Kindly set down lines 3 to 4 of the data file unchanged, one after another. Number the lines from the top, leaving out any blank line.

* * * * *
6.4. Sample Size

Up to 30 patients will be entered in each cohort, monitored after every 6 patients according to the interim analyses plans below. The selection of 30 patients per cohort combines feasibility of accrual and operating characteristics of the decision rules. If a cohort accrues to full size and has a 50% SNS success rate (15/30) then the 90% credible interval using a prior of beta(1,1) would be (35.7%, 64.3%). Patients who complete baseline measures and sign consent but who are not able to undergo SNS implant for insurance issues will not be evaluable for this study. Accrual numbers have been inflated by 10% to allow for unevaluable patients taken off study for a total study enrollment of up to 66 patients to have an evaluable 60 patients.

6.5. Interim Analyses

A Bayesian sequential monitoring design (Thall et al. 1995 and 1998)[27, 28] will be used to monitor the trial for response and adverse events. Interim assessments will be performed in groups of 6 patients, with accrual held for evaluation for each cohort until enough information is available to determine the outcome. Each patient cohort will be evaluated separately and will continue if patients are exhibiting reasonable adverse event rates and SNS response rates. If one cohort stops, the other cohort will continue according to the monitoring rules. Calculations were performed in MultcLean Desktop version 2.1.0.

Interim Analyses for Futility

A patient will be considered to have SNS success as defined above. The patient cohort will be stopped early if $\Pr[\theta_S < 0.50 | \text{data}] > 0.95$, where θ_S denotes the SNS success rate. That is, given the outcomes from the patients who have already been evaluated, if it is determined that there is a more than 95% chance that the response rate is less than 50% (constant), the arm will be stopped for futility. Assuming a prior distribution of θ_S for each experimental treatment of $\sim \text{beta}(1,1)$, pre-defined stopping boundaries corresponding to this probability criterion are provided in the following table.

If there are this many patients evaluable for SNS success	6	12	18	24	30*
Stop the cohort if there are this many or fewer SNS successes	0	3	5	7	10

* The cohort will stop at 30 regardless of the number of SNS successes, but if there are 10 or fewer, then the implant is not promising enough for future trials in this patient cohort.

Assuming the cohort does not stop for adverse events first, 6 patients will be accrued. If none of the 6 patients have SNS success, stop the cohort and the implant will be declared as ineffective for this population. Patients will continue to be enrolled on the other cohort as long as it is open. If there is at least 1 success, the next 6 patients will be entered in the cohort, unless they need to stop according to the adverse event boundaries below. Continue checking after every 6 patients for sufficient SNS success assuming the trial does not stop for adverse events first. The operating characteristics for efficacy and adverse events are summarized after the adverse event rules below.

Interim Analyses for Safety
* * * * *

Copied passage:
6.5. Interim Analyses

A Bayesian sequential monitoring design (Thall et al. 1995 and 1998)[27, 28] will be used to monitor the trial for response and adverse events. Interim assessments will be performed in groups of 6 patients, with accrual held for evaluation for each cohort until enough information is available to determine the outcome. Each patient cohort will be evaluated separately and will continue if patients are exhibiting reasonable adverse event rates and SNS response rates. If one cohort stops, the other cohort will continue according to the monitoring rules. Calculations were performed in MultcLean Desktop version 2.1.0.